I licked my dry lips; they tasted like ash. “And?”
“Beginning to end,” Paul said.
I stared at him. I had to force my words to sound even. “But there’s nothing.”
Paul looked at his feet. “He told me to dig.”
Dee said, “I’ll help.”
I hadn’t even realized she’d been standing there behind Paul. I looked at her eyes and nodded, because I couldn’t say anything.
We started to dig. We scraped away the topmost layer of white ash, which was dry and cold and dead, and burned our fingers on the still-hot coals buried deeper. We dug until Dee gave up because of the heat. And then we dug until Paul gave up too. And I kept digging into the still-hot core of the bonfire beneath all the ashes. My skin stung and blistered as I moved crumbling, smoking pieces of ash and wood aside.
I felt fingertips. And fingers, long and graceful, and then her hand was gripping my hand. Paul grabbed my arm, pulling me, and Dee pulled him, and together, we pulled her up.
And it was Nuala.
“Holy crap,” said Paul, and then turned around, because she was smeared with ash and naked.
She just looked at me. I didn’t want to say “Nuala,” because if she didn’t respond, then I’d know for sure she’d forgotten me. It was better to hang in this moment of not-knowing than to know for sure.
I tugged my sweatshirt over my head and offered it to her. “It’s cold,” I said.
“How heroic of you,” said Nuala, sarcastically. But she took it and pulled it on. On her, it came down to the middle of her thighs. I saw goose bumps on the rest of her legs.
I realized she was looking at Dee, who stood beside Paul, watching us. When Dee saw me look at her, she turned around and put her back to us like Paul had, as if for privacy.
Nuala whispered, “I thought you’d left me behind.”
“I’m so sorry,” I said. I rubbed my eye to fight the sudden urge to cry and felt stupid for it. I muttered, “I’ve got some damn ash in my eye.”
“Me too,” said Nuala, and we wrapped our arms around each other.
Behind us, I heard Dee’s voice—and then I heard Paul, hesitant, reply, “It’s a long road, but it’s the only one we’ve got, right?”
He was right.
Welcome, ladies and gentlemen. I’m Ian Everett Johan Campbell, the third and the last. I hope I can hold your attention. I must tell you that what you see tonight is completely real. It might not be amazing, it might not be shocking, it might not be scandalizing, but I can tell you beyond a shadow of a doubt: it is real. For that—I am deeply sorry.
Brigid Hall was full. It was more than full. Each chair had a butt in it. Some laps had people sitting on them. There was a row of people by the back door, standing. The red door was open so that a few people could lean in and watch. It wasn’t too long to lean—it was only a half-hour play.
And this time, it felt more real than usual, because clouds had made the night come early. So the audience sat in pitch blackness. The stage was the only solid ground in the world, and we were the only people in it. Life out there was the metaphor, and we were the real ones.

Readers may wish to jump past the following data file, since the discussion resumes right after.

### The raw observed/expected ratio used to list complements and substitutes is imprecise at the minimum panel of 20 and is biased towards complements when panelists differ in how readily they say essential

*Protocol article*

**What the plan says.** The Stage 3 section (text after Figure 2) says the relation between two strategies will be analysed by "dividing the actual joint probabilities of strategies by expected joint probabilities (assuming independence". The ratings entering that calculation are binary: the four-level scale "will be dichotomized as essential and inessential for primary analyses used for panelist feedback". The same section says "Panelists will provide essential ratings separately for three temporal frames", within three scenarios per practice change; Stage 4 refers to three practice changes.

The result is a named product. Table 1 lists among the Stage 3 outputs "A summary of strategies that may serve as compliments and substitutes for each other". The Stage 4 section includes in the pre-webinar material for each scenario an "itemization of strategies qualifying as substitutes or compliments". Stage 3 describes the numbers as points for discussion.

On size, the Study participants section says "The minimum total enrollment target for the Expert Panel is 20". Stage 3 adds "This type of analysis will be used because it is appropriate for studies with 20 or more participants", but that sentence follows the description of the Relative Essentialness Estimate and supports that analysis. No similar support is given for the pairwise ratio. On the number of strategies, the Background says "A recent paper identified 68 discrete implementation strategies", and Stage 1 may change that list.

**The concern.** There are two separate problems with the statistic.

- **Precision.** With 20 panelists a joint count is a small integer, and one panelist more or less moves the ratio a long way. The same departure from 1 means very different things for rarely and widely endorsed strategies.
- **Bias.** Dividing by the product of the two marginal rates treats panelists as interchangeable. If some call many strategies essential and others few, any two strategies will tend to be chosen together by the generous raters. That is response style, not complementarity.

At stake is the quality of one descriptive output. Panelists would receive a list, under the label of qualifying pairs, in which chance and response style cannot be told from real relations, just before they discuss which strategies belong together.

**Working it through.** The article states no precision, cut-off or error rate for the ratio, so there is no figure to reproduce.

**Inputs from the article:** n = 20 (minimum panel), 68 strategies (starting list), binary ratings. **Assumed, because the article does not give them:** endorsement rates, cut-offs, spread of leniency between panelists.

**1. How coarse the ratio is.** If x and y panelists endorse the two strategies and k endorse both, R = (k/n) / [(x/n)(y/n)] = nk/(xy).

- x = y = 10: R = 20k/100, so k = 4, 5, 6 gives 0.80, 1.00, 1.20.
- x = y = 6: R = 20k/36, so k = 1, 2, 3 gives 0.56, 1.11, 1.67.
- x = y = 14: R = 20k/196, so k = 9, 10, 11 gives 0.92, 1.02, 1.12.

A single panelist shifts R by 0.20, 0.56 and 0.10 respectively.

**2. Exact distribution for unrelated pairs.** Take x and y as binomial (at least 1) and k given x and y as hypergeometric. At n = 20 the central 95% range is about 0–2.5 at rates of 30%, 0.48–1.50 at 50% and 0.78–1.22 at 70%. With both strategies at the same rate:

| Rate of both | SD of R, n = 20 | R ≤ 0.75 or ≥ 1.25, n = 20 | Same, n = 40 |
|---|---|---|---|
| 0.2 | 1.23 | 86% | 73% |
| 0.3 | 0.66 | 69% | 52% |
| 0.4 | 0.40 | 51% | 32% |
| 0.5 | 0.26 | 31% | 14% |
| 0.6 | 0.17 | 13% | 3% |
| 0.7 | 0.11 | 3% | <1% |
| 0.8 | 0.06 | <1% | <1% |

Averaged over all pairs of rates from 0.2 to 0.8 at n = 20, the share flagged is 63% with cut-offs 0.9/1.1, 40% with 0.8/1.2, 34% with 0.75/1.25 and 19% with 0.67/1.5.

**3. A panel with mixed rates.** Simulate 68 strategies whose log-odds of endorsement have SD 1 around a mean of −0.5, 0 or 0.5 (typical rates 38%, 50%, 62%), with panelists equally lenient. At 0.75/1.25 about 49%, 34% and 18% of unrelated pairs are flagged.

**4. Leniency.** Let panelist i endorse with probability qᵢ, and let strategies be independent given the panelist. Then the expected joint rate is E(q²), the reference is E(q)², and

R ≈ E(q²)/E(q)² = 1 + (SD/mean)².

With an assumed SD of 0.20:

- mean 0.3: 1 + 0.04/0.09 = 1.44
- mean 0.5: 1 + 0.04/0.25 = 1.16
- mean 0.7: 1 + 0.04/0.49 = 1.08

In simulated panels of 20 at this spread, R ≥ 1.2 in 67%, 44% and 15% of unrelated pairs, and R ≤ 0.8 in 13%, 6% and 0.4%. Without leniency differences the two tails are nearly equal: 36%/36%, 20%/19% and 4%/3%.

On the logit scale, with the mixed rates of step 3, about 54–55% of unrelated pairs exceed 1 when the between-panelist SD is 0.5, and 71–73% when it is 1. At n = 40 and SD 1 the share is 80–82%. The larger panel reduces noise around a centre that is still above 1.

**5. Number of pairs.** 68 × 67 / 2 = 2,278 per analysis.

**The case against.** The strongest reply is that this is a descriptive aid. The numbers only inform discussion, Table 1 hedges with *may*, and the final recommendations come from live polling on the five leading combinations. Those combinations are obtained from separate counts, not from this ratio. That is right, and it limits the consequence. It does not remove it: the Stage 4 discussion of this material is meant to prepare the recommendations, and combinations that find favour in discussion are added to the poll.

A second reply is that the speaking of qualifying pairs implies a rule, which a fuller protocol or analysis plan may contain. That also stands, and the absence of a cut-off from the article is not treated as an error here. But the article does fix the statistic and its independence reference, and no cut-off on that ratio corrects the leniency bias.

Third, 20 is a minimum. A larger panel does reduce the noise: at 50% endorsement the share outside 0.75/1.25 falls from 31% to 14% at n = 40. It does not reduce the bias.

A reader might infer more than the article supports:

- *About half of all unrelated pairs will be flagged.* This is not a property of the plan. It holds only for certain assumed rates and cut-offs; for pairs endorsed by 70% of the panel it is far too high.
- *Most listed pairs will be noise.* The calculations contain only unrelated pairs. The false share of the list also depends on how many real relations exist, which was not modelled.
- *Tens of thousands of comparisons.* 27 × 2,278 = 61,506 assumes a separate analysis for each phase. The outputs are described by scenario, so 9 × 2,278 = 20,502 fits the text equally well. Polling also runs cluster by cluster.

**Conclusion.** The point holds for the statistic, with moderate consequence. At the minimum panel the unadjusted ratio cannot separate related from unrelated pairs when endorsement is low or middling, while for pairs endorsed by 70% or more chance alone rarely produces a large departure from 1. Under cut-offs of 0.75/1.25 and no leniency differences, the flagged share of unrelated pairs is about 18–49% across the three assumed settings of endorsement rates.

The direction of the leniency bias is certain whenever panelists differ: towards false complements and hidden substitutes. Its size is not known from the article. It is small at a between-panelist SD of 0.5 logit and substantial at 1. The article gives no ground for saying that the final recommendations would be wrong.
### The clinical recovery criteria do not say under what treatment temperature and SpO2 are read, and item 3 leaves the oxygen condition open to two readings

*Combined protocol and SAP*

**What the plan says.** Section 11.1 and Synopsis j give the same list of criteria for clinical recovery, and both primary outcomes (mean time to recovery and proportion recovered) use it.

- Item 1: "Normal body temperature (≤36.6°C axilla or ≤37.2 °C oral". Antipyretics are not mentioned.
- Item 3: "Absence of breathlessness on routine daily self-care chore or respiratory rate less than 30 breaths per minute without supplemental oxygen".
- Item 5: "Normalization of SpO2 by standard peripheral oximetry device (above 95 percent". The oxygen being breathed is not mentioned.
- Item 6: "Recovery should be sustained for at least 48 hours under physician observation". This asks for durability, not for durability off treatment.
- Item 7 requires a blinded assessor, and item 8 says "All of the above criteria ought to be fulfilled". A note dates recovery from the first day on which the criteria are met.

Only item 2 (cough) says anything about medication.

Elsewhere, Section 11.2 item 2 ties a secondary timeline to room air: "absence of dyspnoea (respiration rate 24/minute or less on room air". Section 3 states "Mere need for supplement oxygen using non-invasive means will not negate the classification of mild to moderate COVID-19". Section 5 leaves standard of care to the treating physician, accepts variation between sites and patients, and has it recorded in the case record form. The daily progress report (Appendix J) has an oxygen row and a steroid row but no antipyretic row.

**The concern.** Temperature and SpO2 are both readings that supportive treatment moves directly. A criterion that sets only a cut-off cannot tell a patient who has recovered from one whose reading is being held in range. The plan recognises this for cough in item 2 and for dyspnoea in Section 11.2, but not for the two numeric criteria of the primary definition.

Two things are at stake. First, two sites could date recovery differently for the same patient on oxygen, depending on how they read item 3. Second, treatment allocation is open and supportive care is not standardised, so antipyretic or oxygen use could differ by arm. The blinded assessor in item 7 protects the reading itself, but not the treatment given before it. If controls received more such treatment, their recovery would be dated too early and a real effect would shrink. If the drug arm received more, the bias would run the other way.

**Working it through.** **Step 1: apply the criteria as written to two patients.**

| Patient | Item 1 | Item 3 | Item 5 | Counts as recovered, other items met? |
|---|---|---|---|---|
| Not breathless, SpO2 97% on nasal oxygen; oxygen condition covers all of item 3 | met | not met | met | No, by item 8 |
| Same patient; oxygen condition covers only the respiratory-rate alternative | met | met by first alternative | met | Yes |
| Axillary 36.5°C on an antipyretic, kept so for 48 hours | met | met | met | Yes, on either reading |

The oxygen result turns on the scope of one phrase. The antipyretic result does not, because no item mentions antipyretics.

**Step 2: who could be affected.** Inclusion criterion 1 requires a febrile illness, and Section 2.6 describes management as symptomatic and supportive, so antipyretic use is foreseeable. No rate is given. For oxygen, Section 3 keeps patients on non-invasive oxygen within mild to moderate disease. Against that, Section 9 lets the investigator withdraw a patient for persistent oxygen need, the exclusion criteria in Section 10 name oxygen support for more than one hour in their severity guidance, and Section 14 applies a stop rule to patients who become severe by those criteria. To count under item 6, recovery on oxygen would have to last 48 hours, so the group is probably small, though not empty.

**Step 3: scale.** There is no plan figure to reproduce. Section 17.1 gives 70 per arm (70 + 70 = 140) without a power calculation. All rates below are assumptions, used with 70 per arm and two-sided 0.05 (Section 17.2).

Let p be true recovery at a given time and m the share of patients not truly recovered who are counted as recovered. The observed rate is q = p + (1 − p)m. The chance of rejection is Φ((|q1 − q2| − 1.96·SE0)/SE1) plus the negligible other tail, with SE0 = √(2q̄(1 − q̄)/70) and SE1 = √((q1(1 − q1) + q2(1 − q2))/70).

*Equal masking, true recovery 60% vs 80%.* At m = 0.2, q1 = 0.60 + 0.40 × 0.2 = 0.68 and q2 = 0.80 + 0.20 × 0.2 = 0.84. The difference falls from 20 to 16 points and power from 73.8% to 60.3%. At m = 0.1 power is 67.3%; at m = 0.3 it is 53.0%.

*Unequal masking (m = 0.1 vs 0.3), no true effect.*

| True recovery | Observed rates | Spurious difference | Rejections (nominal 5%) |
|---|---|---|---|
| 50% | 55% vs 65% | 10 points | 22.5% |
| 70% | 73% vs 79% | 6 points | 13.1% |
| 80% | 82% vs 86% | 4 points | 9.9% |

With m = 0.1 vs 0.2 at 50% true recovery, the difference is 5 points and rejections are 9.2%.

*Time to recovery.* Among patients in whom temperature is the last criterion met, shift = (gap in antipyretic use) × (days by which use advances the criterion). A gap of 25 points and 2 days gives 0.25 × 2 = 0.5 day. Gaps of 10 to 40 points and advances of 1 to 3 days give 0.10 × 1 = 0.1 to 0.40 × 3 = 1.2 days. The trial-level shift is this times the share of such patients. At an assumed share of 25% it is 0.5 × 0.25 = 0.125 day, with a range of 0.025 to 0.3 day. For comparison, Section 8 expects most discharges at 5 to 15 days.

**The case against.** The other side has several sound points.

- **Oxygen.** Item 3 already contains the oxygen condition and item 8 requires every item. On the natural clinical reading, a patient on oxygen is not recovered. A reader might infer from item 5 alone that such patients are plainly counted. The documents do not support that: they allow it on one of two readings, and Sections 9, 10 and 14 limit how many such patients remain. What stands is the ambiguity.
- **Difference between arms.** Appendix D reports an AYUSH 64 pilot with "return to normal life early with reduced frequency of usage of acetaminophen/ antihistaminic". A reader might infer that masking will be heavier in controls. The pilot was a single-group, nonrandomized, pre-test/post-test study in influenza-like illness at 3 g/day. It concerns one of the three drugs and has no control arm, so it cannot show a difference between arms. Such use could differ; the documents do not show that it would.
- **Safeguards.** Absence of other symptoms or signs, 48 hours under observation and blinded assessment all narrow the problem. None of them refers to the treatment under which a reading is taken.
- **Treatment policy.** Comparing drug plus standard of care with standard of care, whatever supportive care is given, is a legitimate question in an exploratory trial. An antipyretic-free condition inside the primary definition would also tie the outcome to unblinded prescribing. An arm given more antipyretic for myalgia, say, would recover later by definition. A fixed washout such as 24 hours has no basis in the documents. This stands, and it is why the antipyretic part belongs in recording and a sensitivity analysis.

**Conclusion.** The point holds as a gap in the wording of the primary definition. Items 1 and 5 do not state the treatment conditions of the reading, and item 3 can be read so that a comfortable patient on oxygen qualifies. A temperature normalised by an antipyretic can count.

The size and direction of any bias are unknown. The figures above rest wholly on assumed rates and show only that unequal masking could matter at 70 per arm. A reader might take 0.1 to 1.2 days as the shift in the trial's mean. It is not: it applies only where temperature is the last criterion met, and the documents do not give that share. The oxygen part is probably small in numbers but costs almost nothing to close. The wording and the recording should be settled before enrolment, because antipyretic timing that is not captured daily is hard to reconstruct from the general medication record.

I stood before the audience on the stage, Ian Everett Johan Campbell, and I made Eric/Francis vanish. The audience gasped. It was only a trick of the stage lights, but it was still amazing. After all, it was real. They all knew magic was real.
Paul played Nuala’s theme on the oboe as Wesley/Blakeley called me out.
“You have sold your soul,” Wesley said.
I smiled at him. “You’re guessing.”
“You’re the devil.”
“You flatter me,” I said.
“What man can do what you do? What man with his soul?” Wesley asked. “Make men disappear? Make flowers spring from a rock? Tears fall from a painting?”
I paced around Wesley. Sullivan had told me to do that, back when we had rehearsed with him as Blakeley—told me it made me look arrogant and restless, which Campbell was. Paul’s oboe paced and twisted as well, winding up toward the cue that invariably he always missed, the one Nuala had said was so important.
“You know the answer. You don’t want to say it,” I sneered. “It is too frightening. No one wants to know. It’s right in front of you all.”
Dee sat in her usual seat by the wall. I’d convinced her not to go back home—to give Thornking-Ash a real chance. She still had so far to go, but Paul and I were doing what we could for her. And how could I let her go home by herself, when I knew the faeries were still watching her?
“You mock me,” Wesley said. His eyes slid away from me, toward the audience, for just a moment. He wasn’t supposed to do that; he flicked them back to me. “What is it that can perform these deeds? What is it that is so obvious that it is in front of me? Who—”
Nuala signaled wildly for Paul to stop. Paul stopped on his cue so perfectly that I almost missed mine.
“Everyone,” I said, a little hurried.
Wesley made an irritated gesture with his hand. “And I thought you’d tell the truth. As if you have been burdened with the truth a single day of your life.”
“It is the truth, Blakeley! The most magical, sinister, deadly, fabulous creature alive is a—” I stopped. A movement at the edge of door in the very back of the hall had caught my eye. Just another person leaning in, trying to catch the play.
Only this person had massive black wings behind him, disappearing on either side of the door. And nobody else seemed to notice him, which was good, because he was mouthing my line at me—“a human”—and giving me a look like you’re making an idiot of yourself.
The audience was watching and waiting, and I was just standing there, staring at Sullivan with a half-smile on my face.
My arms were covered with goose bumps.
“I’ll see you again,” Sullivan said, and no one else seemed to hear. “I’m sorry for that. Be ready.”
Wesley prompted me. “ … is a what ?”
“A human,” I said. “The most dangerous and wonderful creature alive is a human.”